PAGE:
Skip to main content
Global Innovation Design (MA/MSc)

Alasdair Grant

Alasdair is an interdisciplinary designer with a physics degree and a passion for scalable low-carbon ideas.

Education

MA/MSc Global Innovation Design, Royal College of Art & Imperial College London

BA Physics, First Class Honours, University of Oxford

Coming into GID straight from a physics degree, I have used the past two years to explore design through a wide variety of projects. 


Linking many of these are a hunt for ideas that will play a role in preventing a climate crisis; ideas that have clear and scalable impact on metrics like reduction in carbon emissions. Crucially we need to focus on how we generate and use energy. 


I am often driven by scepticism towards purported idealistic solutions that fail to address the complex nature of environmental impact. I believe much of the technology we need to prevent a climate crisis already exists, such as nuclear power and train travel, and we must focus on how to utilise these tools more widely.


Some of my projects have examined what circular design for household products would really look like; how we might improve perceptions of nuclear power; and how machine learning can inform consumers what might lie in the supply chains of products.

GreenLandlord — Energy Performance Certificates (EPCs) for all rental property in Scotland needs to reach a 'band C' by 2028. But EPCs are not the right tool for the job - for instance they often favour fossil fuel consumption over renewably generated electricity.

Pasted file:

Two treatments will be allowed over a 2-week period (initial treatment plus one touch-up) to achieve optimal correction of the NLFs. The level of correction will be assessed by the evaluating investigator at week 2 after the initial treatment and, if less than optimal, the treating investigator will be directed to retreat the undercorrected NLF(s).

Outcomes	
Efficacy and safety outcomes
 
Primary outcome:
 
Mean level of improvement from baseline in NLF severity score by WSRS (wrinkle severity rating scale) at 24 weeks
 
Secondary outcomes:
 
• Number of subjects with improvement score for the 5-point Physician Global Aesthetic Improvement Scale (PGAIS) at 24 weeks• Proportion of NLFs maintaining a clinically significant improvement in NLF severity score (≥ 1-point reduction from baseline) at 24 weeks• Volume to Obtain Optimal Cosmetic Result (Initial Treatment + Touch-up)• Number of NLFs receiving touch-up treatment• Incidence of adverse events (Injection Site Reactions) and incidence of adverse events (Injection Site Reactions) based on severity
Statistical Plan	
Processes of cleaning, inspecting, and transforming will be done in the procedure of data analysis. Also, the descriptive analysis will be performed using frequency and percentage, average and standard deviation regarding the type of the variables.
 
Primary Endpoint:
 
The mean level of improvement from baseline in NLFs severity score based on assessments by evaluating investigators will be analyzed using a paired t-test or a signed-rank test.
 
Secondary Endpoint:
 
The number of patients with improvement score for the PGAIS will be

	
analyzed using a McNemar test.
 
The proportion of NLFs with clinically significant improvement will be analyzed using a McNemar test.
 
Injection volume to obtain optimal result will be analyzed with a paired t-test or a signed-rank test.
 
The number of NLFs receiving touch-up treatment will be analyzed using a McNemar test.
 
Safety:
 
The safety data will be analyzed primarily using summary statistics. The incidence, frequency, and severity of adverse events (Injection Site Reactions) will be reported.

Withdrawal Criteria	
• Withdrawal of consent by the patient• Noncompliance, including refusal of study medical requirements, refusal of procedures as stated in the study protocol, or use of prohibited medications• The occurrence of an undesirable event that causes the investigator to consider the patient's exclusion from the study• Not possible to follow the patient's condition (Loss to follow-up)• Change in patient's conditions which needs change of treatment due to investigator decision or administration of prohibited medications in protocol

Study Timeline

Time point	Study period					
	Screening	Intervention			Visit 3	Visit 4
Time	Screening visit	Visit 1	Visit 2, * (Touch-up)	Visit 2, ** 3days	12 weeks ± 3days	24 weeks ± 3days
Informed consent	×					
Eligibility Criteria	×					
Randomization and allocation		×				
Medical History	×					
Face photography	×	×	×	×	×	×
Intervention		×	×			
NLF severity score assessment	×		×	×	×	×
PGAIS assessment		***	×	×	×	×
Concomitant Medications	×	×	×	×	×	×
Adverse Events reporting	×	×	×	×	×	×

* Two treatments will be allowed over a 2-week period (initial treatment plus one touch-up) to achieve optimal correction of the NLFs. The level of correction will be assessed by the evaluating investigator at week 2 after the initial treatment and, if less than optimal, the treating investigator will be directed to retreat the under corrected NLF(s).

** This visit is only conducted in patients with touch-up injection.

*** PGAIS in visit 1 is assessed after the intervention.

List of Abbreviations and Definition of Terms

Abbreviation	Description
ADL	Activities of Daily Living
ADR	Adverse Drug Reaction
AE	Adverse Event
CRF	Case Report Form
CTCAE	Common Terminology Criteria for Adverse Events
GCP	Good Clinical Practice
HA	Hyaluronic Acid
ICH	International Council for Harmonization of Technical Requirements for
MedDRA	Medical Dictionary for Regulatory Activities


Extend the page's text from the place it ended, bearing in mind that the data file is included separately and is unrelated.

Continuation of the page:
Data Collection: Environment Sensors — An array of sensors are installed around the house to create continuous measurements of temperature and humidity. This will allow us to develop an accurate model of the thermal and moisture flows of the house and the efficacy of upgrades.
Data Collection: Lidar 3D Scan — A 3D lidar scan will be conducted by the assessor. This can help give more accurate reccomendations and deeper insight into the qualities of the particular house, making it simpler to obtain quotes from contractors when considering upgrades.
Making Decisions: Visualising Upgrades — GreenLandlord's highly visual and tailored interface helps homeowners understand what options are available and the impacts they will have.

GreenLandlord is a tool for landlords to choose property improvements that maximise environmental and economic benefit whilst adhering to the latest regulation.


Problem: As the UK transitions to net-zero emissions, it has been decided that all rental property will have to have a high enough Energy Performance Certificate (EPC). Landlords will need to spend billions of pounds in the next few years to meet these obligations. Yet the EPC is a fundamentally flawed tool, that was not designed to be used for this environmental purpose, and often favours fossil fuel consumption over clean electric heating. The outcome is a waste of capital expenditure, confused and frustrated landlords, and potentially little gain for tenants, governments and the environment.